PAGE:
Unfair Dismissal Solicitors 

Get advice regarding your dismissal 

Get immediate feedback, at no cost, on whether you may have an unfair dismissal claim 
Get clarity on your options and what it might cost to make a claim 
Discover whether the cost of your claim can be covered by an existing insurance policy 
Get specialist support with your claim to make the process easier 
Clear advice in plain English - no confusing legal jargon 
National representation - we offer video consultations 
If you’ve been dismissed and think it may have been unfair, we’ll help you to understand your rights and options, so that you can move on with your career. 

Not sure if you have a claim? Download our free guide 

Our guide covers the 5 key questions we get asked most often about Unfair Dismissal claims, to help you decide your next steps. Your guide will be delivered to your email address. 

Unfair Dismissal Key Points 

You may have a claim for unfair dismissal if you have been dismissed without a legally fair reason. This is different to the common sense use of fairness.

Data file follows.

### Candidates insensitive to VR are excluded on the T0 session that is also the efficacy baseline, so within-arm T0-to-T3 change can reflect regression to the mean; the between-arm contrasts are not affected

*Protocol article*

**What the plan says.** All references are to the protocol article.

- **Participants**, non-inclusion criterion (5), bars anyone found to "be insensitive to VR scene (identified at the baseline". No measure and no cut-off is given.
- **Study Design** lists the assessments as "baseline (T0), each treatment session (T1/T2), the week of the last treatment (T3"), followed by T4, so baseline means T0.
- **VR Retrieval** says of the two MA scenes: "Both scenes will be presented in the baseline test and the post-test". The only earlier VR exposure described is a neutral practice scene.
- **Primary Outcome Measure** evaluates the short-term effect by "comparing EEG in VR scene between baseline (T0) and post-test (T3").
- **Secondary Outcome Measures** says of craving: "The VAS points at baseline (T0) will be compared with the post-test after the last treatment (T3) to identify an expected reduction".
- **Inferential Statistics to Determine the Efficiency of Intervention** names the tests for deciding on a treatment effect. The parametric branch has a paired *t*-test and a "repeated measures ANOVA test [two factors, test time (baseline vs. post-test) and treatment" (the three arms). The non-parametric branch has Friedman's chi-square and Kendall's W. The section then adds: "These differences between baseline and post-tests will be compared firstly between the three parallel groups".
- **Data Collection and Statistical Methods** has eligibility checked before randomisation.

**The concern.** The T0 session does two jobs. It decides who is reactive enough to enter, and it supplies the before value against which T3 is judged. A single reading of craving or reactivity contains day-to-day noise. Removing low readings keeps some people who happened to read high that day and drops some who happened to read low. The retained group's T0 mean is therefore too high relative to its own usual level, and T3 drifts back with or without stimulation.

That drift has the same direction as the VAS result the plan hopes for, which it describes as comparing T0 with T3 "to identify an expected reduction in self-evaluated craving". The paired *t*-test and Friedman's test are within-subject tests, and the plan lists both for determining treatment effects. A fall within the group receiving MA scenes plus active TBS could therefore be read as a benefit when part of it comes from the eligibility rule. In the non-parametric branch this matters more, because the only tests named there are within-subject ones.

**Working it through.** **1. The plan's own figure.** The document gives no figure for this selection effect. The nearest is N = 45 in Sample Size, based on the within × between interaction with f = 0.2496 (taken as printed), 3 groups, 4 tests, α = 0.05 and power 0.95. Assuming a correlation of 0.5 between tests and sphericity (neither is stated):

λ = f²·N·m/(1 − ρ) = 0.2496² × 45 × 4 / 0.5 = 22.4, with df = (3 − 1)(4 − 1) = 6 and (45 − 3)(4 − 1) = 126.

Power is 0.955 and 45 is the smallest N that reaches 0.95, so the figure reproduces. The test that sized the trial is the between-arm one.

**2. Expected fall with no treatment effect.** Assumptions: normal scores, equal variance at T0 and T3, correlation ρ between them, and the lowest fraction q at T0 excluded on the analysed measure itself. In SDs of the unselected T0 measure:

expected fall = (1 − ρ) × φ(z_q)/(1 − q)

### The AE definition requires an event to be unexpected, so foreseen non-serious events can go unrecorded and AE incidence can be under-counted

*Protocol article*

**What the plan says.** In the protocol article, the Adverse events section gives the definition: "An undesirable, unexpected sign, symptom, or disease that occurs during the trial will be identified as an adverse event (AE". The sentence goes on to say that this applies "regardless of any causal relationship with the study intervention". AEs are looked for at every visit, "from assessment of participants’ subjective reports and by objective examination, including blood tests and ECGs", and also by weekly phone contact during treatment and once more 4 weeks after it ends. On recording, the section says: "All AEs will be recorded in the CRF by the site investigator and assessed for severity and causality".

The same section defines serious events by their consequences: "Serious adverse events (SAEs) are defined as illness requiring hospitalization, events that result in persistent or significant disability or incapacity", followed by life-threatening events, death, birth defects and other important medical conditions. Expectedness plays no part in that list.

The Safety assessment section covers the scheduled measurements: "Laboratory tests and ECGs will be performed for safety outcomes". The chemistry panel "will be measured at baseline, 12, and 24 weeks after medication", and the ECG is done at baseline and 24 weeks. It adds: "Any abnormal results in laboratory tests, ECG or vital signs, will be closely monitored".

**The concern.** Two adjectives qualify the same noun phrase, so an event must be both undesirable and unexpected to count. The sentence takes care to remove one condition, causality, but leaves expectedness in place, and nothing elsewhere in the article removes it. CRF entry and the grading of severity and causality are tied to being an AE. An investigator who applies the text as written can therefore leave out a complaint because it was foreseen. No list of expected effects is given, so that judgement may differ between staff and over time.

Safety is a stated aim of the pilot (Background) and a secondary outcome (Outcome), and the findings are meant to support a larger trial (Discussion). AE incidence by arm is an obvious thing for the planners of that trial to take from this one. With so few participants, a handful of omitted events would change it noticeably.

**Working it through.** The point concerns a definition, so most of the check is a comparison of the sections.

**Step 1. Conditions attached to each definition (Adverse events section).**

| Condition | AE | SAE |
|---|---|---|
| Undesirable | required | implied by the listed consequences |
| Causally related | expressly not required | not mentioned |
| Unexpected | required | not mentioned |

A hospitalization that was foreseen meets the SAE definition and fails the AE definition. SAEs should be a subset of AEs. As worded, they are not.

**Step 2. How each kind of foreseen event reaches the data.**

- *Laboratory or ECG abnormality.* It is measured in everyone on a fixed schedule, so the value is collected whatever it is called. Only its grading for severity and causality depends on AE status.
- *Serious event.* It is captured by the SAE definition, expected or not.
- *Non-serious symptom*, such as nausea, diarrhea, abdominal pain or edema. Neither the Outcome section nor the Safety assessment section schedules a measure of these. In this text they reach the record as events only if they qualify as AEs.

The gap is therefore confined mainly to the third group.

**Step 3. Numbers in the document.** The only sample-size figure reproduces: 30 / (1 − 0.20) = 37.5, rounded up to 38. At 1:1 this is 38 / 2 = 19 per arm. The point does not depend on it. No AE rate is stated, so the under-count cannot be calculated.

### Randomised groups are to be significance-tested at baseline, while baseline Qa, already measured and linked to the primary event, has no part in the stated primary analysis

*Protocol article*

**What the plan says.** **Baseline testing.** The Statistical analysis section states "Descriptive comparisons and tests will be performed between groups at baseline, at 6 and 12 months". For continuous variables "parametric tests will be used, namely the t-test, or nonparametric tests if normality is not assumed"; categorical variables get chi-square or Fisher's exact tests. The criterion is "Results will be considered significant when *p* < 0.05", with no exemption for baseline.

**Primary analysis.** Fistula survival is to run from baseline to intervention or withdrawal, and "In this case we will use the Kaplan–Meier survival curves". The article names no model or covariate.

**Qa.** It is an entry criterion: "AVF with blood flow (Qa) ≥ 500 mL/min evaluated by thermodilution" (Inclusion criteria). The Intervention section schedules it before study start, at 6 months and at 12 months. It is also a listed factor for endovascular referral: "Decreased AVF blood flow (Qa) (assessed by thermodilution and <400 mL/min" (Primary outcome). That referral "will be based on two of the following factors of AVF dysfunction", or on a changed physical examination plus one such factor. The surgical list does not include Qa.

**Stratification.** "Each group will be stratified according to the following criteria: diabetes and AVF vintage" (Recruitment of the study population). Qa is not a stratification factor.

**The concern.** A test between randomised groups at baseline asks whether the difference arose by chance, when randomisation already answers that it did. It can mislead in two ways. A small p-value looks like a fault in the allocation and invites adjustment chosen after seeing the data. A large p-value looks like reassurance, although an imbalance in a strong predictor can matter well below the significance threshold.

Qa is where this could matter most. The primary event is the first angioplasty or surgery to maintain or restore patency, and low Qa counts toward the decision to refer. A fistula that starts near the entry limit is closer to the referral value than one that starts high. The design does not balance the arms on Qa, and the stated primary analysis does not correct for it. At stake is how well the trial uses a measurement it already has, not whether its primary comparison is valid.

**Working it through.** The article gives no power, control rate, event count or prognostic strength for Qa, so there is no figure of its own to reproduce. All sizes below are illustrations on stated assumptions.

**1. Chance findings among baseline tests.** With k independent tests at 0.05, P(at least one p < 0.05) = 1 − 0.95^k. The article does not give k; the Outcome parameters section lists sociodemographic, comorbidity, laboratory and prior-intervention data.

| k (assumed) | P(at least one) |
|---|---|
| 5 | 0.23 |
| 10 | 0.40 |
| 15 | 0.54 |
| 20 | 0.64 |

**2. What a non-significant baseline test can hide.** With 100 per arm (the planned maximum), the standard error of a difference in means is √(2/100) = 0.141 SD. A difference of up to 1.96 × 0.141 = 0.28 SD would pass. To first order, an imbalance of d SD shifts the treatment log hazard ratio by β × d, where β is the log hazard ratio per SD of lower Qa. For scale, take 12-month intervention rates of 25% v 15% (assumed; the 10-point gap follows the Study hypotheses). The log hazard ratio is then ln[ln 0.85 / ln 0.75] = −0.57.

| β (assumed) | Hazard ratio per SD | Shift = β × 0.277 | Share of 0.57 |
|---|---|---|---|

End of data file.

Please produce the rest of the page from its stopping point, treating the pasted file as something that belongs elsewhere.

You must have been dismissed. In general, this is obvious, as your employer will tell you clearly, often in writing, that your employment has been terminated. Confusing language or words spoken in the heat of the moment may amount to a dismissal - it is important to get advice before starting a claim if the position isn’t clear. If it is unclear then you, the employee, must prove that you have been dismissed. 
Your employer must prove that the dismissal was for a legally fair reason. 
A claim must be made within three months of the date that your employment terminates. This includes the date of termination as day 1.  
Unfair Dismissal is separate from Wrongful Dismissal, which is based purely on contractual terms, and Constructive Dismissal, which depends on you taking action in response to your employer’s conduct. 

What is Unfair Dismissal? 

You have grounds for an unfair dismissal claim if your employer has dismissed you without a legally fair reason.